eLife Ambassadors: Off to a flying start

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eLife launched its first ambassador program last week. I have been lucky enough to be involved in coordinating these efforts and I am excited to see what the ambassadors are able to achieve. This is the first roundup post summarising progress over the past few weeks.

January 2018

Things got off to a great start with two open community calls. Chaired by eLife Early-Career Advisor Emmanuelle Vire, these provided an introduction to the program a chance to answer questions.

The call led to the establishment of regional groupings of Ambassadors, with plans for the first in person meet-up in Cambridge and more planned.

Initiative progress

Efforts to tackle reproducibility are steaming ahead. We heard from Modesto Redrejo-Rodriguez about the open-access peer-reviewed journal Bio-protocol and the extended methods sharing site Protocols.io from Nicholas Schmelling, who has set up the CyanoWorld group for standardizing methods in the cyanobacterial research community. Zuzana Hofmanova approached the issue for computational pipelines and shared information about NBIS Reproducibile Research course and the Reproducible Bioinformatics Project. Ideas for creating a collection of resources around reproducibility, reproducibility workshops and a special issue in Bio-protocol are under development and there will be a call to discuss this in the first full week of February.

Ambassadors interested in preprints have been discussing establishing journal clubs for analysis of preprints to provide feedback to authors along the model of PREreview established by Daniela Saderi and Sam Hindle. Luciane Kagohara shared her experiences about the continued need to educate and encourage researchers to adapt preprints and Carmen Lia highlighted Peer Community In as parallel initiative to provide feedback to authors.


Under highlighting funding opportunities Uschi Symmons shared a resource listing funding programs for postdocs and independent researchers developed by Dieter Lukas from the MPG in Germany. Adrian Teo raised the question of developing connections with EU groups to apply for funding and Chinmaya Sadagni, Jessie Abbate, Rintu Kutum and Aziz Khan have been discussing a way of generating a CMS-based website to collate opportunities into one place to help researchers looking for opportunities.

There has been a lot of activity around career development for researchers. Sophie Acton, Chris Toseland, Lotte de Winde and Christina Cruceanu discussed the issue of paid paternity leave as a means of addressing the gender balance in science. Margaret Brisbin, Zach Hensel and Ahmet Bakirbas debated means of exposing ECRs to a variety of career paths while Pradeep Rajasekhar shared information about the Parkville Career Forum, which raises awareness of non-academic careers. In addition regarding the question of resources to support new PIs, Matha Naganbabu shared posted on the blogs of Steve Ramirez and Prachee Avasthi.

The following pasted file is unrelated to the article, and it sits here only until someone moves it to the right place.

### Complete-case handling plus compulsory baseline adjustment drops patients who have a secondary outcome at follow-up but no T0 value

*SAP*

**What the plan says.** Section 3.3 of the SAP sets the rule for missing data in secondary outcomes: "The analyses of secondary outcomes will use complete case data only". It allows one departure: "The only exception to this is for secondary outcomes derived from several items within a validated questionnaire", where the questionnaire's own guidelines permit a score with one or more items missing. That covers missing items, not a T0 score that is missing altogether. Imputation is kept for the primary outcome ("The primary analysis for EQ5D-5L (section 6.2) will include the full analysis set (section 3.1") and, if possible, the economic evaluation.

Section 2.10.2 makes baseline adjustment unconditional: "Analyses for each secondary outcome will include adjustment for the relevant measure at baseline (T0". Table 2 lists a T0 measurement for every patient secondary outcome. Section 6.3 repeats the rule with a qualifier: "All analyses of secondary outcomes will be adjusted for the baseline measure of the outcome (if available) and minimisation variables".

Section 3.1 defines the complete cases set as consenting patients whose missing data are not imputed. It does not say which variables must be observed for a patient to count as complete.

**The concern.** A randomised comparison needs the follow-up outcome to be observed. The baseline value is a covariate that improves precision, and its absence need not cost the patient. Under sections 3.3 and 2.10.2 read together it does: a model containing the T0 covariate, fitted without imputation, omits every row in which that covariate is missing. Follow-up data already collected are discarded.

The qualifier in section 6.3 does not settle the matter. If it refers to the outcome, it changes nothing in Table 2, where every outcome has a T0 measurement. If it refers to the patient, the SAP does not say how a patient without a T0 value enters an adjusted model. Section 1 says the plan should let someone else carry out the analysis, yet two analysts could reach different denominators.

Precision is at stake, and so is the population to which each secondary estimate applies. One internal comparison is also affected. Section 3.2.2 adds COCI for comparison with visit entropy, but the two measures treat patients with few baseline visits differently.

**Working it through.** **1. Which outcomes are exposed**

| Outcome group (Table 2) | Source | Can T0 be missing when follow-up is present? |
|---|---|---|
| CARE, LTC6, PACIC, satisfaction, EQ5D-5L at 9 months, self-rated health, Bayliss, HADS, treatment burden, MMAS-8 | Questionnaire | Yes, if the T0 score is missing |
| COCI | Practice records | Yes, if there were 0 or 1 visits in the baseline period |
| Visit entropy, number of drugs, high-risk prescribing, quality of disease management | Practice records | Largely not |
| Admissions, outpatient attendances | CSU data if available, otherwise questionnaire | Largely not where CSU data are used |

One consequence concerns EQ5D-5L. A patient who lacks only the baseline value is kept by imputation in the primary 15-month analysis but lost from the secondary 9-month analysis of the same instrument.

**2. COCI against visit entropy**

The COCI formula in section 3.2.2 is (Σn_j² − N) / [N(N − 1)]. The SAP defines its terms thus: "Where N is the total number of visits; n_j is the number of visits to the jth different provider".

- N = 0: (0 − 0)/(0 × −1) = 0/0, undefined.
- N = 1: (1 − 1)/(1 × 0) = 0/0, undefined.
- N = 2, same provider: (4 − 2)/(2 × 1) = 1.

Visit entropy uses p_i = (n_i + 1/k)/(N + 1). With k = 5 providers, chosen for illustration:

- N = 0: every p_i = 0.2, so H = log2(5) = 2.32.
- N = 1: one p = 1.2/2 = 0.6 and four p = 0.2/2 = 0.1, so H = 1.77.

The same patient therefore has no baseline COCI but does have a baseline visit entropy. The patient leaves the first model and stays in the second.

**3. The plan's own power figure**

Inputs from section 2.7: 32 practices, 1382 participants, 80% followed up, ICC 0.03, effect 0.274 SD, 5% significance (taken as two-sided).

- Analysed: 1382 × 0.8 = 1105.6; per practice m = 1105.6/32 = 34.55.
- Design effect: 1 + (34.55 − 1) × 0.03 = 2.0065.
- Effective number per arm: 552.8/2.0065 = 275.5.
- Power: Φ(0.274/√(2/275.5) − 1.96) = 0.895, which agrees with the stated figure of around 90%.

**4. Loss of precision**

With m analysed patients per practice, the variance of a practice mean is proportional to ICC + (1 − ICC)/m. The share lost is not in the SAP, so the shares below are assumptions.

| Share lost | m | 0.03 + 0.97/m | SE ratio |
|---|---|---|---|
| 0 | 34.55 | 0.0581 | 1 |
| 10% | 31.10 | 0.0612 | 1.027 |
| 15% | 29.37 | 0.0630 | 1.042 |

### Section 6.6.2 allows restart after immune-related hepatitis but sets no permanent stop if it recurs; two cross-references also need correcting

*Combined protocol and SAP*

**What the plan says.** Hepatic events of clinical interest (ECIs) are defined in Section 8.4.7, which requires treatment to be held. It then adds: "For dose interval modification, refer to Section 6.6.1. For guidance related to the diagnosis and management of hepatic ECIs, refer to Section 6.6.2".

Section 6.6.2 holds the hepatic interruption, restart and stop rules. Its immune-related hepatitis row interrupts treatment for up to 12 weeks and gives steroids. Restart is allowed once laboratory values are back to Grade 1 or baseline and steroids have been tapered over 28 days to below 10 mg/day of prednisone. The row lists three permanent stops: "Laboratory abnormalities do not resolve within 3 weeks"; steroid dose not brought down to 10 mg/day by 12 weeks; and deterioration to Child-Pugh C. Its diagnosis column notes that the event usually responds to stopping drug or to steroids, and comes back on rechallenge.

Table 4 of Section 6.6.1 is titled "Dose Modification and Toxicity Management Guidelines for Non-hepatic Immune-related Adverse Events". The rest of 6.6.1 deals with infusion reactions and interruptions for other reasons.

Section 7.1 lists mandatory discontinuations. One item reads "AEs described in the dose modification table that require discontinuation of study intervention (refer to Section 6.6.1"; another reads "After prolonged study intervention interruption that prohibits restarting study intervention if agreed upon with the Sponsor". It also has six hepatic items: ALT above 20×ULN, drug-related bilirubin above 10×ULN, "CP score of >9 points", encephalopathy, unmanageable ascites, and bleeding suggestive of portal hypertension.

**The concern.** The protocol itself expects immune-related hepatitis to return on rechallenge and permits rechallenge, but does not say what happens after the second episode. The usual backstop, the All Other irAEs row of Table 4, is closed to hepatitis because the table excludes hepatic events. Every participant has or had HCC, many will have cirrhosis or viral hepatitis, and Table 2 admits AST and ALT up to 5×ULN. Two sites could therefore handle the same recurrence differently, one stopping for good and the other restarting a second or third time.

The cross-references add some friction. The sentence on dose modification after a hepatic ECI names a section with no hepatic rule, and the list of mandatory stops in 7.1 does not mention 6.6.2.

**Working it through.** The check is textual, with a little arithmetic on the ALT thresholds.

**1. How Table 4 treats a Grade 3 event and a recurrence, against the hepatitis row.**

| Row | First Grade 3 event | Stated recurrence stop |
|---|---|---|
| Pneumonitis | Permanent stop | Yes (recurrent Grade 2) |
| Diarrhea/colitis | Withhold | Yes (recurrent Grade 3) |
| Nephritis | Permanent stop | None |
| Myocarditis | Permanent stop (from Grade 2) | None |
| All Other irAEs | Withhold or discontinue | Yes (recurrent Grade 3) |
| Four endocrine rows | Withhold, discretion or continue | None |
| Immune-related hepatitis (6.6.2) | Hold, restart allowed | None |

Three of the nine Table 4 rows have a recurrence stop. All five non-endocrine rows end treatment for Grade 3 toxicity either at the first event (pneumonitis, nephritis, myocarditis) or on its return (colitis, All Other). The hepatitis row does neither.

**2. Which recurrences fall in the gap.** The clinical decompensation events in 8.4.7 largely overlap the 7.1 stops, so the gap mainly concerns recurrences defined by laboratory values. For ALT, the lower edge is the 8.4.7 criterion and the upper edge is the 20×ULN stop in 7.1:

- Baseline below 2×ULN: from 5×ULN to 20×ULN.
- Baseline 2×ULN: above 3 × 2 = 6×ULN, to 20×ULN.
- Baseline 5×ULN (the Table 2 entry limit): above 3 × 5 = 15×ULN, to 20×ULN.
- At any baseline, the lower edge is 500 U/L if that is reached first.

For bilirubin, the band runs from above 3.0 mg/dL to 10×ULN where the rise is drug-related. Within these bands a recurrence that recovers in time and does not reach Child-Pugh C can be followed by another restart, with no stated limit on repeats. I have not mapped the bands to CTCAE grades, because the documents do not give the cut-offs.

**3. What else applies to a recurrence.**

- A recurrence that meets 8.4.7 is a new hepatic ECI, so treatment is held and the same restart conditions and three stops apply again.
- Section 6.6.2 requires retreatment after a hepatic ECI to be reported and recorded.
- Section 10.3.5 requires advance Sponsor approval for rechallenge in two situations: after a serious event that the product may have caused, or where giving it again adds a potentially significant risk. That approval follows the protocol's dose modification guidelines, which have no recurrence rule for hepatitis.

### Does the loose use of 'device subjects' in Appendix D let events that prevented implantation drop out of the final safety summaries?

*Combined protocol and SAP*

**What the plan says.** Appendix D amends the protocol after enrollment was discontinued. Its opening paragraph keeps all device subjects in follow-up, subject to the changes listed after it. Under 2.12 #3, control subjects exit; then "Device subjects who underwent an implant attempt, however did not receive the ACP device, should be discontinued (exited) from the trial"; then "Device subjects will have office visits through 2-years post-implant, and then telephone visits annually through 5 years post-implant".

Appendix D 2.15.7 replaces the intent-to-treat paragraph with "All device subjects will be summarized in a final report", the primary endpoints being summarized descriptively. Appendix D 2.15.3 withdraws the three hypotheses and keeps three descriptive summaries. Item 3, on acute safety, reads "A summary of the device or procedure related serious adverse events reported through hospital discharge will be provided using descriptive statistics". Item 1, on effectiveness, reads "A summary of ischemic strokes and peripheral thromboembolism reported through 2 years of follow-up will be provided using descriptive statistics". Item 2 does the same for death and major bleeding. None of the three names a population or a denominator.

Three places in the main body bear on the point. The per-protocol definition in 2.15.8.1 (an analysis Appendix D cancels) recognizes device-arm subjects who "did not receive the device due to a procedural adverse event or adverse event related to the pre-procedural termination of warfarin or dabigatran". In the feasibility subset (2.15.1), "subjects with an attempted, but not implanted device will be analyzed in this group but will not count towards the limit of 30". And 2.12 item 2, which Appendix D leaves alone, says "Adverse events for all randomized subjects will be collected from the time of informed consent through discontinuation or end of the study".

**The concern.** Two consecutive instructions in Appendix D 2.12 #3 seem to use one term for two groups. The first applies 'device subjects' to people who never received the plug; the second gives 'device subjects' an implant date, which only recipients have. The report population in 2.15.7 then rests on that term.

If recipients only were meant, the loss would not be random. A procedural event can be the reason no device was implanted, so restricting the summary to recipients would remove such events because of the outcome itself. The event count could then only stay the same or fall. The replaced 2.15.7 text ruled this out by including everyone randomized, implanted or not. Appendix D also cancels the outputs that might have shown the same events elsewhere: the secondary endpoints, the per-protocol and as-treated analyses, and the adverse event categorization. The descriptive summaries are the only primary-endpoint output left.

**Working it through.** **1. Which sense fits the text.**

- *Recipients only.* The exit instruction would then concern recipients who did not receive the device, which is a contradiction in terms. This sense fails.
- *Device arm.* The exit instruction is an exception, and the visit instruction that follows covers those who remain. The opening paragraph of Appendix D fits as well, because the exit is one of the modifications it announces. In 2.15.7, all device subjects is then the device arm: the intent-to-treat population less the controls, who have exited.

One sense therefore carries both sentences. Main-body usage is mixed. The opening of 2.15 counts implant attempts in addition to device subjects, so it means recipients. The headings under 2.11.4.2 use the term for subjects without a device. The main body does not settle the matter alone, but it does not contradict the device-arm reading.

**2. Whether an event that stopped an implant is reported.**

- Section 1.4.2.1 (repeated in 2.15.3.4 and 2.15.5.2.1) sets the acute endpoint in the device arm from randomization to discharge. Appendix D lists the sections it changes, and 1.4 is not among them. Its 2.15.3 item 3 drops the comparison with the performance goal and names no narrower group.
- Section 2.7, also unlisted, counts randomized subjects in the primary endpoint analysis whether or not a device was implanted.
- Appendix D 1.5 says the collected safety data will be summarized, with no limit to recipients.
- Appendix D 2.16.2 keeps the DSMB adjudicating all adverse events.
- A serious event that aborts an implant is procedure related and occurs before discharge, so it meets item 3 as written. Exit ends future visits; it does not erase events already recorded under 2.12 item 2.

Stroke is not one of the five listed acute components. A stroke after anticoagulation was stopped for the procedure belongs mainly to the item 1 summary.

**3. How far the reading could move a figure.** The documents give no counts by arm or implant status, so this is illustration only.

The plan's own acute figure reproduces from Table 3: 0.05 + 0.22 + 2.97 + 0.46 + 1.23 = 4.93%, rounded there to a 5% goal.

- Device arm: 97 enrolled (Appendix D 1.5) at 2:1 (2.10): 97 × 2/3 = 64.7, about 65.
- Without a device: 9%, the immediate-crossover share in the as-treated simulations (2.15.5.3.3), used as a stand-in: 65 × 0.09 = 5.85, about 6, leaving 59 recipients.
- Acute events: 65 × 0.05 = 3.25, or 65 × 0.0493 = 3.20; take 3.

Under peer review eLife board member Prachee Avasthi shared information about the ASAPBio proposal for a ‘Peer Feedback System’ to develop a journal agnostic review system to help speed up time to publication. Which was followed by an thought piece on the topic highlighted by Michiel Boekhout. ASAPBio are looking for feedback on the proposal so any input would be welcome.

Peer Feedback proposal from ASAPBio, reproduced from http://asapbio.org/peer-feedback

In diversity, Elisa Floriddia pointed to a recent study indicating significant gender bias in the success of grant applications with the idea of approaching funders to address this. We heard from Jessie Au about 1000girls1000futures project to encourage and support female high-school students in STEM and Juan Quintana is exploring the possibility of creating a network of Latin American scientists to provide networking opportunities and help increase their visibility. John Burns and Zach Hensel have been influential in encouraging the expansion of the ambassador program to provide a greater geographic diversity – as a result we will be welcoming several new additions over the next week.

Finally, in regard to science communication and publishing, we heard from Emma Dorris about setting up Public Patient Involvement and Uschi Symmons about a couple of initiatives including Start Talking Science and Lil BubOME, a crowdfunding project to sequence the genome of a celebrity cat to help explain the process through blogs. Philippe Lucarelli is exploring a connection with a group of Computational Scientists in Luxembourg and David Kent shared that the biggest challenge in running his blog The Black Hole for nine years, is letting an imperfect article be published.


What eLife Ambassadors are reading

A selection of articles and resources shared by Ambassadors on Slack

From social media #eLifeAmbassadors

In the news

Other notes

Congrats to Sam Hindle on her new role at BioRxiv! Exciting times ahead

Just want to say thumbs up for all the contributions so far, apologies if I have missed something out here, and just let me know if you want me to add news next time round! We will be continuing the expand on the issues and initiatives highlighted here over the coming year.

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eLife Ambassadors: Off to a flying start

eLife launched its first ambassador program last week [https://elifesciences.org/inside-elife/912b0679/early-career-advisory-group-elife-welcomes-150-ambassadors-of-good-practice-in-science] . I have been lucky enough to be involved in coordinating these

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